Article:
Falk to release 20th anniversary edition of “The Book of Blessings”

By: Rabbi Rachel Esserman

 
Marcia Falk (Photo by Cathleen MacLearie)
The CCAR press is releasing a 20th anniversary edition of Marcia Falk’s “The Book of Blessings: New Jewish Prayers for Daily Life, the Sabbath and the New Moon Festival” in September. When first introduced, critics called her creative liturgy “groundbreaking” because her book was among the first prayer books to use gender-neutral God language. The anniversary edition features a new preface by the author and afterwards by four rabbis, looking at how the book has affected Jewish liturgy. Below is an e-mail interview with Falk.
Rabbi Rachel Esserman: What do you feel has been the impact of “The Book of Blessings”? Did you have a specific goal for the book and, if so, did its publication accomplish that?
Marcia Falk: I’ve been told that “The Book of Blessings” has changed the landscape of Jewish prayer and given individuals and communities “permission” to create new liturgies of their own. I did not have such a grand purpose in mind when I began writing the book. I only wanted to create alternatives to the patriarchal language and imagery of traditional Jewish prayer – alternatives that would be honest and moving – alternatives that would have integrity and beauty. I hoped the book would prove useful and meaningful to those who, like myself, felt the need for it – that is, those who wanted to maintain a connection to the tradition, but could no longer speak words they did not believe. I hope the book has accomplished that goal.
Esserman: You wrote in the new introduction that you returned to your artwork after finishing this book and then began to use your blessings in your artwork. How do you see that as connecting to what you were trying to accomplish in “The Book of Blessings”? Do you see it as a different or a complementary approach to prayer?
Falk: When I began to put together paintings with words from my books, I saw it as a way to encourage another mode of contemplative – or “prayerlike” – experience. The combination of genres creates a kind of dialogue – between color and music, sight and sound, vision and silence. A deepening, perhaps, of the verbal experience. A place of quiet focus, where the heart can find itself, open and speak.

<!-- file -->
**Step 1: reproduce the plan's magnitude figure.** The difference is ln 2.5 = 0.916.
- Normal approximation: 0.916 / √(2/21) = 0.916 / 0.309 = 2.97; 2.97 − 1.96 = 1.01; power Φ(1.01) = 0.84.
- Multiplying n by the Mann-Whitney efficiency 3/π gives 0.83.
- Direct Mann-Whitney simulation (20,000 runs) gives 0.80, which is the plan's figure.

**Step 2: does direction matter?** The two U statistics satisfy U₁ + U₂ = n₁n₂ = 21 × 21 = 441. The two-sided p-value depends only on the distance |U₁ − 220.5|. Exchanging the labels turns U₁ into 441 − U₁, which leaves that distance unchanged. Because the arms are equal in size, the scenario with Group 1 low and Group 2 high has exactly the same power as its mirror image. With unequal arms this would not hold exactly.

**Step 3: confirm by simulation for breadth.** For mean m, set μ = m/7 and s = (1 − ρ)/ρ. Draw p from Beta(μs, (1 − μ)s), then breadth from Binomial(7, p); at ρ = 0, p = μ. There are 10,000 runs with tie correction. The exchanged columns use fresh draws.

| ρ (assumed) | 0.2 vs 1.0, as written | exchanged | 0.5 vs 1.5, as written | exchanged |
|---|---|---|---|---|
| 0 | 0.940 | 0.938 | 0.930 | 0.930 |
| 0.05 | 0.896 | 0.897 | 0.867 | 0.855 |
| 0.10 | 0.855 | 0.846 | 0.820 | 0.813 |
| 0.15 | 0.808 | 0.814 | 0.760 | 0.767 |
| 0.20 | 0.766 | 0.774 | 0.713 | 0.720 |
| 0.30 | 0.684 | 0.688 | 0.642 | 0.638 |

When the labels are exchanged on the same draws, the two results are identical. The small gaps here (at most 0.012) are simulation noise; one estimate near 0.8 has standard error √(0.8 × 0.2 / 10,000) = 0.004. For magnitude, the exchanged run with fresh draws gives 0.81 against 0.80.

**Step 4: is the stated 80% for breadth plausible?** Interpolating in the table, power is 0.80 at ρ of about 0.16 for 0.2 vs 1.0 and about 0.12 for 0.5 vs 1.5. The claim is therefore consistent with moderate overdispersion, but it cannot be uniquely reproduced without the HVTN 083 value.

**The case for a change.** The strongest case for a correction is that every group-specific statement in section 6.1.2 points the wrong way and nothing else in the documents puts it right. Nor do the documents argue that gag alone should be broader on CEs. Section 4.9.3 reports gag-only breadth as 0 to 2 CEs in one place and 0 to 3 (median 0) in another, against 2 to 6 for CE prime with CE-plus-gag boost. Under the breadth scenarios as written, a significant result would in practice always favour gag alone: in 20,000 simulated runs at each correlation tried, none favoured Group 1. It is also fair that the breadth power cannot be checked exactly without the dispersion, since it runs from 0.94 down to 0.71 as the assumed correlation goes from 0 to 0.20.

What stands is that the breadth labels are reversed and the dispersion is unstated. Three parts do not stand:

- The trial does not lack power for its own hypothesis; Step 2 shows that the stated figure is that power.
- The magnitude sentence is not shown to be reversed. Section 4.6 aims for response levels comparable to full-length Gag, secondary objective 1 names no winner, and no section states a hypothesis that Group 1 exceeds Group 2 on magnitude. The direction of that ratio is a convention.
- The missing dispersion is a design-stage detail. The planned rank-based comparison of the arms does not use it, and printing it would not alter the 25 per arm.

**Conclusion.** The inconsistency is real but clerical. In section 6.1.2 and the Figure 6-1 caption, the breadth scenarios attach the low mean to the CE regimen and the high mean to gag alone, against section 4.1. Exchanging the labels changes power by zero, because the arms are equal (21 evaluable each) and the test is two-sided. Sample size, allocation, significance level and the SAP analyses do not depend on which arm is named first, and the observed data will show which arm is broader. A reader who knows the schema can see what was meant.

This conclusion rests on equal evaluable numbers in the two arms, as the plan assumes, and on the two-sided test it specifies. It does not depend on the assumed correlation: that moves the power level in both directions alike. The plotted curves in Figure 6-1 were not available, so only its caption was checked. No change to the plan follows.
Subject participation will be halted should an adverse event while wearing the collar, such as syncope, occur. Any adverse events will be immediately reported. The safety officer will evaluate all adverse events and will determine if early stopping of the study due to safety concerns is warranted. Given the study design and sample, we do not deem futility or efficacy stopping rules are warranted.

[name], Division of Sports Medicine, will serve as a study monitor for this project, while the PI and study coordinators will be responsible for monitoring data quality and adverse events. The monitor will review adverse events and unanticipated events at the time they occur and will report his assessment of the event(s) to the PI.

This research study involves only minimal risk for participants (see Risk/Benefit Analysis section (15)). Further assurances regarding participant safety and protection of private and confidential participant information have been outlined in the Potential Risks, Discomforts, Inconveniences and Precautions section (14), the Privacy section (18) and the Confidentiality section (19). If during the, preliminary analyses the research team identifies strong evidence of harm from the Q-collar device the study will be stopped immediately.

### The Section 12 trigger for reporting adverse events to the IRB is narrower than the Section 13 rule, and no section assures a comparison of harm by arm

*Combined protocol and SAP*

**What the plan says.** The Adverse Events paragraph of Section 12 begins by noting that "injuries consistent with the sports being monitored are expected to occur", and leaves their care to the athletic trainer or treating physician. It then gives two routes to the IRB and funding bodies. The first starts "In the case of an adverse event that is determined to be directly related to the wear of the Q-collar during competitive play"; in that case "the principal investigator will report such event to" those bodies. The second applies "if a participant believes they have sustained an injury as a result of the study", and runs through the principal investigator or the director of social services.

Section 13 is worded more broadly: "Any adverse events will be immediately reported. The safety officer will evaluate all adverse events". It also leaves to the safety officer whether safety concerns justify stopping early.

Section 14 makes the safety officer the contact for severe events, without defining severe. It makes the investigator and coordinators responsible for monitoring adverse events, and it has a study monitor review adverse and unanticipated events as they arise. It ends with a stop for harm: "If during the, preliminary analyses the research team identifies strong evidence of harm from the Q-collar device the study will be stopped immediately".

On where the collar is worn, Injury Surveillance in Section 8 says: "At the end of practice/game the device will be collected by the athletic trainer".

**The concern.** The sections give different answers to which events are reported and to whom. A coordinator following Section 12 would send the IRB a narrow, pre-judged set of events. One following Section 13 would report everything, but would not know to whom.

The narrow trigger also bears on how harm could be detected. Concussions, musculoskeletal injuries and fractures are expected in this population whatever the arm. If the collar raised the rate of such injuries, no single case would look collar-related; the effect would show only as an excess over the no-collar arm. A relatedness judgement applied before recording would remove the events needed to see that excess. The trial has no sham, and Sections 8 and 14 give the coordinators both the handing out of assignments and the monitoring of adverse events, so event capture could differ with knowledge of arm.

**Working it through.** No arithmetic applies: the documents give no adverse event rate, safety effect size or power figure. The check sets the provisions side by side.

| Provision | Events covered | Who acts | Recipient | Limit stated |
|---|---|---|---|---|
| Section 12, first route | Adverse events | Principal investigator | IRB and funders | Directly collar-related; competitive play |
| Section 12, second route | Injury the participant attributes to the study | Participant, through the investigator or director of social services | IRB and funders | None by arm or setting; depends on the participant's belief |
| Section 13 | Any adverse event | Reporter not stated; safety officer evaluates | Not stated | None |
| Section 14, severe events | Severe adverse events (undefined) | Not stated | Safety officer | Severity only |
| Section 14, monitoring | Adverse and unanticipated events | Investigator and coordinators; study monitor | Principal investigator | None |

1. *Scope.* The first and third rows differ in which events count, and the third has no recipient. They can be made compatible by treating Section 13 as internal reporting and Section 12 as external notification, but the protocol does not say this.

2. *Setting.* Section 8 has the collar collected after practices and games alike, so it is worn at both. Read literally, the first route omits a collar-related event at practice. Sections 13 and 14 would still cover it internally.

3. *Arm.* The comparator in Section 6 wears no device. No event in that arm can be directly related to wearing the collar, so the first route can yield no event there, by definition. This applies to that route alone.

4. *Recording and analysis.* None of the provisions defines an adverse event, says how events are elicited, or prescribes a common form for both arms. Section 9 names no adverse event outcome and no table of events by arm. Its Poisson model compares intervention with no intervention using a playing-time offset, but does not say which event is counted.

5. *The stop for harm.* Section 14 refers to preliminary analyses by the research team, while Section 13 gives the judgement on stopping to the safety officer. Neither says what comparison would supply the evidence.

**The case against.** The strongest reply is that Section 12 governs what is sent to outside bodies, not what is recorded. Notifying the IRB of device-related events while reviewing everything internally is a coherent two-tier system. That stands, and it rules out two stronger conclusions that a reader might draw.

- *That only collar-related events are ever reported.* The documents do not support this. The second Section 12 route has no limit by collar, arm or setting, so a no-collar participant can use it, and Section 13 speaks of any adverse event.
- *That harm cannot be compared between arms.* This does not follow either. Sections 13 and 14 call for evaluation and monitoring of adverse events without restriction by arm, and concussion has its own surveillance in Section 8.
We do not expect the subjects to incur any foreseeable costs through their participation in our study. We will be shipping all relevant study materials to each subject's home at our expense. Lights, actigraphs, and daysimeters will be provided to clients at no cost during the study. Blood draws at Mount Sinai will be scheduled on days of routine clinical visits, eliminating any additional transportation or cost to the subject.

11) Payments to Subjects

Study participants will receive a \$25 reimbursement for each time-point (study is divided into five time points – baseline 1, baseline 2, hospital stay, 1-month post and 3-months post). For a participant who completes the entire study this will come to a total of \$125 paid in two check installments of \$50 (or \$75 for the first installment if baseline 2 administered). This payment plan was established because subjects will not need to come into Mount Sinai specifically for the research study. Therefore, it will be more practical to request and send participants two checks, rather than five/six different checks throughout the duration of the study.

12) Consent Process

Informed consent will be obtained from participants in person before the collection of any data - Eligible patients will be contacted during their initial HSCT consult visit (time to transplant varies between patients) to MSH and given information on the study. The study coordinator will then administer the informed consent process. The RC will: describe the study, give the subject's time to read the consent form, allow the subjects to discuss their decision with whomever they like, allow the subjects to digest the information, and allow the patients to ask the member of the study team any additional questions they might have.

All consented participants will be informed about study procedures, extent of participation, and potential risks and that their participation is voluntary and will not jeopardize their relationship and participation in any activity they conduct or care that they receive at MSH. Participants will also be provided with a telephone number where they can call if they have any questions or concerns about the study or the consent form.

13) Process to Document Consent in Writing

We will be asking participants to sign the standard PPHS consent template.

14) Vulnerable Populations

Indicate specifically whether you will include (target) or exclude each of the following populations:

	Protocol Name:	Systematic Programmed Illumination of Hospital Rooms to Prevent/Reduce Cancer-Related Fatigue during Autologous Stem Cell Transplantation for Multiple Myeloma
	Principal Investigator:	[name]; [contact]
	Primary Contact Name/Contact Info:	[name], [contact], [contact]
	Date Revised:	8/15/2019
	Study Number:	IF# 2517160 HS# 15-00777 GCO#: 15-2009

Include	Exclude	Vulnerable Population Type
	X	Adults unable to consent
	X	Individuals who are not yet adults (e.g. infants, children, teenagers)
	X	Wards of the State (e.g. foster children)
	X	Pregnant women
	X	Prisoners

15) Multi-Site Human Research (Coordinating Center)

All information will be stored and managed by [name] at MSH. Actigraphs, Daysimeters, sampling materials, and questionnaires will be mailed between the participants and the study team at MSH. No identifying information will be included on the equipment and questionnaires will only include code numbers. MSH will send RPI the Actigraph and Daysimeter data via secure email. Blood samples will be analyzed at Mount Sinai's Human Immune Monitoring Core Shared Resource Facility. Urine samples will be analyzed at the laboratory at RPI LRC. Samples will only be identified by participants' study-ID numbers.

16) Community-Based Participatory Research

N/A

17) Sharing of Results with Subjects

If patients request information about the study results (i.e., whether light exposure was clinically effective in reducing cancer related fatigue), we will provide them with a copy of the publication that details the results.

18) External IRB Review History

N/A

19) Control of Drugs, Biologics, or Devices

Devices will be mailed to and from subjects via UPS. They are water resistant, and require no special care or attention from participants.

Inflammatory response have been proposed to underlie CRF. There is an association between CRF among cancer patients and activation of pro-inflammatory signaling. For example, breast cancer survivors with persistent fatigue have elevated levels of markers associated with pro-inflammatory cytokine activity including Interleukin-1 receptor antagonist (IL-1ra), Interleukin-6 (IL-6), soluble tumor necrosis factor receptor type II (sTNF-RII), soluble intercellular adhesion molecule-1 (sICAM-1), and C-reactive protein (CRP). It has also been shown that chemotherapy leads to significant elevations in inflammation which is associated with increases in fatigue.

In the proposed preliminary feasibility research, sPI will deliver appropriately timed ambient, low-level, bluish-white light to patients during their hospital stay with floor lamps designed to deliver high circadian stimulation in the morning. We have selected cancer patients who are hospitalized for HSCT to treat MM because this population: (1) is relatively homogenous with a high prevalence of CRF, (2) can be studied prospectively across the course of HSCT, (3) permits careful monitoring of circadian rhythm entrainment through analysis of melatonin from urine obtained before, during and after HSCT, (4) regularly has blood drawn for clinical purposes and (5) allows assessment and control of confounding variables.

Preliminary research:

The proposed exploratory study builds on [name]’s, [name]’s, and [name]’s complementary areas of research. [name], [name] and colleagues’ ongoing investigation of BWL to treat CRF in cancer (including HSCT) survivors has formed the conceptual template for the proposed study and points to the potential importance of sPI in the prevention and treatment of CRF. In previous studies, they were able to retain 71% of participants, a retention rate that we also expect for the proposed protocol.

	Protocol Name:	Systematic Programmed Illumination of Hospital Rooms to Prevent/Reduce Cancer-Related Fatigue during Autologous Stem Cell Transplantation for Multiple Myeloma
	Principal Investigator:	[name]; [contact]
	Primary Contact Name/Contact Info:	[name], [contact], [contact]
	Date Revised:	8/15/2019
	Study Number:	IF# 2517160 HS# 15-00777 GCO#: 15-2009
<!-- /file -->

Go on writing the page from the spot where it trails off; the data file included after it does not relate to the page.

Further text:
Esserman: How do you think the book has stood up to its 20 years? Would you have done something different or do you feel it’s still relevant to spiritual seekers today?
 
The cover of “The book of Blessings”
Falk: It’s a challenge to look back on one’s work of decades ago. I wrote the book I needed to write at the time, and, after 13 years in creation, I was fortunate to see it find a home in the hands of many readers and seekers. The book I would write today would, of course, be different, because I’m different – I’m two decades older, for one. My last book – “The Days Between: Blessings, Poems, and Directions of the Heart for the Jewish High Holiday Season,” which was published in 2014 – parallels “The Book of Blessings” in many ways, but expresses, I think, a slightly different sensibility.
I’m happy with the book that was published in 1996, but I leave it to others to say whether it has stood the test of time.
Esserman: Do you have particular prayers/poems in the book that you find speak to you more as you age?
Falk: “Hal’lu: Praise” has always been particularly close to me, and I find that it only becomes more so as I age. It speaks of the essential connection between beauty and transience, beauty and dying, and these days I probably think of nothing more than the subject of aging – which is to say, dying.
“Hal’lu: Praise”
“Praise the world – /praise its fullness / and its longing / its beauty and its grief.
“Praise stone and fire, lilac and river / and the solitary bird / at the window.
“Praise the moment / when the whole / burst through pain.
“and the moment / when the whole / burst through in joy.
“Praise the dying beauty / with all your breath / and praising, see
“the beauty of the world / is your own.”
Esserman: How do you feel about the changes in other prayer books in the way they speak of approaching God, for example, using gender-neutral language or other words, such as Spirit, Eternal One, etc., instead of male-centered language.
Falk: I am glad for all the changes and experiments of the past two decades. The more voices and choices we have, the more inclusive the community becomes. I would caution, however, about making easy or automatic changes. It may seem preferable to speak of “Spirit” rather than “Lord” – but does “Spirit” really convey what we mean? What does calling God “Spirit” tell us about our attitude toward the body? I don’t believe one can write authentic liturgy without digging deep into theology, and the questions one must confront there are not often easy ones.
Esserman: You mention interest in writing new prayers/poems for holidays in addition to the book you published for the High Holidays. Can you speak a little to what you envision your approach to that would be?
Falk: I wish I could answer your question more directly, but I’m afraid I never know ahead what to expect from my work. I don’t sit down to plan it, at least not in the initial stages; rather, I let it emerge and only later do I develop an “approach” to bring it to completion. (Which is one of the reasons my books take so long to write!)